Thai agricultural workers in Israel face serious labor rights abuses, including low pay, excessive hours and hazardous conditions, which may have contributed to a disturbing pattern of deaths among them, a report said on Wednesday.
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Abusive conditions persist despite improvements in 2011 to the recruitment process for Thai workers, and Israeli laws that set a minimum wage, limit working hours, allow lawful strikes and define standards for housing, Human Rights Watch (HRW) said.
The report said various factors, including an ineffective inspection regime, poorly equipped enforcement units, and a failure to impose meaningful sanctions on employers who break the law, undermined this legal framework.
Thailand itself has come under fire for labor violations and human trafficking, and the U.S. State Department named it in June as one of the world's worst sources of forced labor.
Around 25,000 Thai migrant workers supply the majority of the labor for Israel's agriculture sector, HRW said.
"The success of Israel's agricultural industry depends to a large extent on the labor of Thai migrant workers, but Israel is doing far too little to uphold their rights and protect them from exploitation," said Sarah Leah Whitson, Middle East and North Africa director at HRW.
Workers told HRW, whose staff interviewed 173 Thai workers in 10 farming communities across Israel, that they were treated like slaves, working up to 17 hours a day, without any time off, and one man said he "felt like dead meat".
Many suffered headaches, respiratory problems and burning sensations in their eyes, which they attributed to spraying pesticides without adequate protection.
Some workers told HRW that relatives in Thailand sent them medicines because they could not access medical care in Israel.
The report said the majority of workers interviewed were housed in warehouses and sheds, with makeshift kitchen and laundry facilities, while workers on one farm were living in shelters made from cardboard.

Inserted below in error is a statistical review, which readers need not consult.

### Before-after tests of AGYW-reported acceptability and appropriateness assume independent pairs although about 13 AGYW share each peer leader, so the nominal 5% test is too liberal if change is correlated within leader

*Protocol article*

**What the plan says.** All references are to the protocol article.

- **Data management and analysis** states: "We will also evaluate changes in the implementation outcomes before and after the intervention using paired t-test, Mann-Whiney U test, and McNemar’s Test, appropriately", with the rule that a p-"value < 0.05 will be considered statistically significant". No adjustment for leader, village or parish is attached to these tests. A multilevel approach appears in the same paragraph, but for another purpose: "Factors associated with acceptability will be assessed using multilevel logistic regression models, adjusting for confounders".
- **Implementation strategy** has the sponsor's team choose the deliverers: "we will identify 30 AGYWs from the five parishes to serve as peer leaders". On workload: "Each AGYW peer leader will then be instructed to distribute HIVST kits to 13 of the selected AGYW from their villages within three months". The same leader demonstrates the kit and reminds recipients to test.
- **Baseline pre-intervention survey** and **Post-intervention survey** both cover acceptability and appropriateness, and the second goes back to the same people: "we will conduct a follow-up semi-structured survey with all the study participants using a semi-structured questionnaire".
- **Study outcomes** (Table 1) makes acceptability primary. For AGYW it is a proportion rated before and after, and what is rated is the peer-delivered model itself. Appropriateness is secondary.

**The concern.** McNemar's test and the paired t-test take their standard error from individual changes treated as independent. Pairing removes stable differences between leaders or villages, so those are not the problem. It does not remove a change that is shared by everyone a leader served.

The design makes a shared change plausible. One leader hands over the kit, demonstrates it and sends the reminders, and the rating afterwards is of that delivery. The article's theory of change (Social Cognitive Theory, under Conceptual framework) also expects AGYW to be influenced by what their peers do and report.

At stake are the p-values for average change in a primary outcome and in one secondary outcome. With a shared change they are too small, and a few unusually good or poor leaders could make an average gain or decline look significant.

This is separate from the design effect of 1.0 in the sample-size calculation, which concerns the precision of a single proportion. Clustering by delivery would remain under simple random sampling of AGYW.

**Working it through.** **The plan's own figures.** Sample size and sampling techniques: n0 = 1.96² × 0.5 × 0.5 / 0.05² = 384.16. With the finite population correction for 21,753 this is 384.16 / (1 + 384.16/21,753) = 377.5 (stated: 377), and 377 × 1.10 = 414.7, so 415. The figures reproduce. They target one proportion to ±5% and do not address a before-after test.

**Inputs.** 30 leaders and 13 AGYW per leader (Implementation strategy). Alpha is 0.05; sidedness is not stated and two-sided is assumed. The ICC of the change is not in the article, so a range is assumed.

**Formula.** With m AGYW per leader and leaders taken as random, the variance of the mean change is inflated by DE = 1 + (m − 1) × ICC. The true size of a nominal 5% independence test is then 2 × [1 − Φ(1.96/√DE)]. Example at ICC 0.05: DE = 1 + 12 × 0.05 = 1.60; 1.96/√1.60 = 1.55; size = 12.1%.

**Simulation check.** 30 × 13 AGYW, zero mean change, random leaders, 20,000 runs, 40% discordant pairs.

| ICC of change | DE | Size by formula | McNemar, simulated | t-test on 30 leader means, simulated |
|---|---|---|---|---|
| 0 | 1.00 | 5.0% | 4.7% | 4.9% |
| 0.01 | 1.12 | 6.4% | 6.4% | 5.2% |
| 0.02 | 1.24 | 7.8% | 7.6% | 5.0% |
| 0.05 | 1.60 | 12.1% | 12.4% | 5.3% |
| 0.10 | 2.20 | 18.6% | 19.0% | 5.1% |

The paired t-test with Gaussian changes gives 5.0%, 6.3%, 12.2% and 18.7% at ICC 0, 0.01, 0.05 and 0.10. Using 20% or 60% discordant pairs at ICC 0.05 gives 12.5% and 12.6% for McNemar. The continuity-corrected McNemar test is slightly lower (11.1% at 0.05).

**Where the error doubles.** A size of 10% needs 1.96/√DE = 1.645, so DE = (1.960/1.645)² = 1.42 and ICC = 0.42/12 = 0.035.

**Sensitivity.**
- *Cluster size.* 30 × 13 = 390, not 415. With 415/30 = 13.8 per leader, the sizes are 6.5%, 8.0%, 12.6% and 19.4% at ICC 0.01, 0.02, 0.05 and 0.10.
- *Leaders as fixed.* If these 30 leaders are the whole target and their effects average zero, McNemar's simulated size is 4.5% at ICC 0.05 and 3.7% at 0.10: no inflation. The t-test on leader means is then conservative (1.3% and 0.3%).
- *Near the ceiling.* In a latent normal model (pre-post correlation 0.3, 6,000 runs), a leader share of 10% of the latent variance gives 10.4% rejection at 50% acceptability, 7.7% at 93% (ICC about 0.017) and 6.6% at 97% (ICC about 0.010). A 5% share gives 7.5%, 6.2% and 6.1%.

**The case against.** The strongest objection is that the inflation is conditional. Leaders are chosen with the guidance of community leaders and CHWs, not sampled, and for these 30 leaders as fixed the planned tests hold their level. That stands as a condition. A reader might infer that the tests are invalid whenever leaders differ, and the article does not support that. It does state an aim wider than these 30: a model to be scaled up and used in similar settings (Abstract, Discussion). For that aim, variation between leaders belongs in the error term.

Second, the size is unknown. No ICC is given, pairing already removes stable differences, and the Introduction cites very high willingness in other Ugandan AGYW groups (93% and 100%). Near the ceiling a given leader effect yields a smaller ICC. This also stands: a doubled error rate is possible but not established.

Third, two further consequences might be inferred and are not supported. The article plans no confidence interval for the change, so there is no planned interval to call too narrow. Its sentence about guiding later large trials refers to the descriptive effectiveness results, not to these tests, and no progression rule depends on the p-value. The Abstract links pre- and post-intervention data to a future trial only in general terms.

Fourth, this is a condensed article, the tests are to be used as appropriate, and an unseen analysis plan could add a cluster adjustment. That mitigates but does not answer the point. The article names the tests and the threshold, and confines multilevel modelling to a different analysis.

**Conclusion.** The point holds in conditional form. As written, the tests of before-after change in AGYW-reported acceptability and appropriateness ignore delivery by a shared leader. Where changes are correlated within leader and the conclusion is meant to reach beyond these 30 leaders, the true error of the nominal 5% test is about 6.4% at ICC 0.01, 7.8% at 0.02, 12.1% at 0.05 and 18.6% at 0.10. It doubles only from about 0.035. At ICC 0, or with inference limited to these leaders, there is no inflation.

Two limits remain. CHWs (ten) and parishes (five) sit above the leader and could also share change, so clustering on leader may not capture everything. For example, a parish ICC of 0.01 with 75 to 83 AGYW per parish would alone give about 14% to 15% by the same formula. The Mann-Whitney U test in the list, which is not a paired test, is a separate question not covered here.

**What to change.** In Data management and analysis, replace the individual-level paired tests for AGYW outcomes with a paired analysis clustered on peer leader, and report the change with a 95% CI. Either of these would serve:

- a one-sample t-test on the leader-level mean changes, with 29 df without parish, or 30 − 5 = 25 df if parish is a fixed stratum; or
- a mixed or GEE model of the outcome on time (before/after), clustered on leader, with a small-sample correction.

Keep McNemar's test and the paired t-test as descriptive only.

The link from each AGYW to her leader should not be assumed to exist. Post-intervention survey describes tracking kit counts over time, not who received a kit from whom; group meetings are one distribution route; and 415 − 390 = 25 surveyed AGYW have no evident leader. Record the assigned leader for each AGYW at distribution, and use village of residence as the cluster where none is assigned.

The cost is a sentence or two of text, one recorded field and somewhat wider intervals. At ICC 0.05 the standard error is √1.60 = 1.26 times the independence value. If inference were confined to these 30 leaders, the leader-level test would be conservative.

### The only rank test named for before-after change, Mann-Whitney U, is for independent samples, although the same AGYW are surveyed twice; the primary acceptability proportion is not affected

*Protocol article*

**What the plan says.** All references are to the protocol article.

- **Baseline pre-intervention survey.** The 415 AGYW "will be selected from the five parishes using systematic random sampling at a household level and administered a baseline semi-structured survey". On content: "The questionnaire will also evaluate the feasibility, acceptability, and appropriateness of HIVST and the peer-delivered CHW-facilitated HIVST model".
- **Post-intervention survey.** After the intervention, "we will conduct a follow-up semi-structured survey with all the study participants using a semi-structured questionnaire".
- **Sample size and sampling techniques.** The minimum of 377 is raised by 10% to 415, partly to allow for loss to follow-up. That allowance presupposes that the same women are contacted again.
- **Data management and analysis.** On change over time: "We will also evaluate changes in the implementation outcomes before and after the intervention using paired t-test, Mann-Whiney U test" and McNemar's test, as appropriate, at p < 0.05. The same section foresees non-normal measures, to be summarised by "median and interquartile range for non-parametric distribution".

It also said there had been a troubling pattern of worker deaths that should have alerted the authorities to potential abuses.
Between 2008 and 2013, 122 Thai workers died in Israel, according to government figures reported by Israeli newspaper Haaretz, 65 dying from heart conditions and 22 from unidentified causes as the authorities did not order a post-mortem, HRW said.
"While it is not clear if there is any connection between the high number of deaths among Thai workers and their work conditions in the agricultural sector, the facts certainly warrant investigation," Whitson said.
The report called, among other things, for streamlined labor inspection processes, meaningful sanctions on employers and agents, and an investigation into deaths in the farm sector.
An Israeli Ministry of Foreign Affairs spokesman said the country had a special responsibility regarding foreign workers and their countries within the framework of bilateral accords and was committed to the enforcement of labor laws.
"We are on top of it [the situation], whenever something wrong happens, the Israeli authorities act immediately and in a very deliberate and clear way," he said.
The authorities had imposed fines in far more cases than HRW reported and the total value of the fines was greater, he said.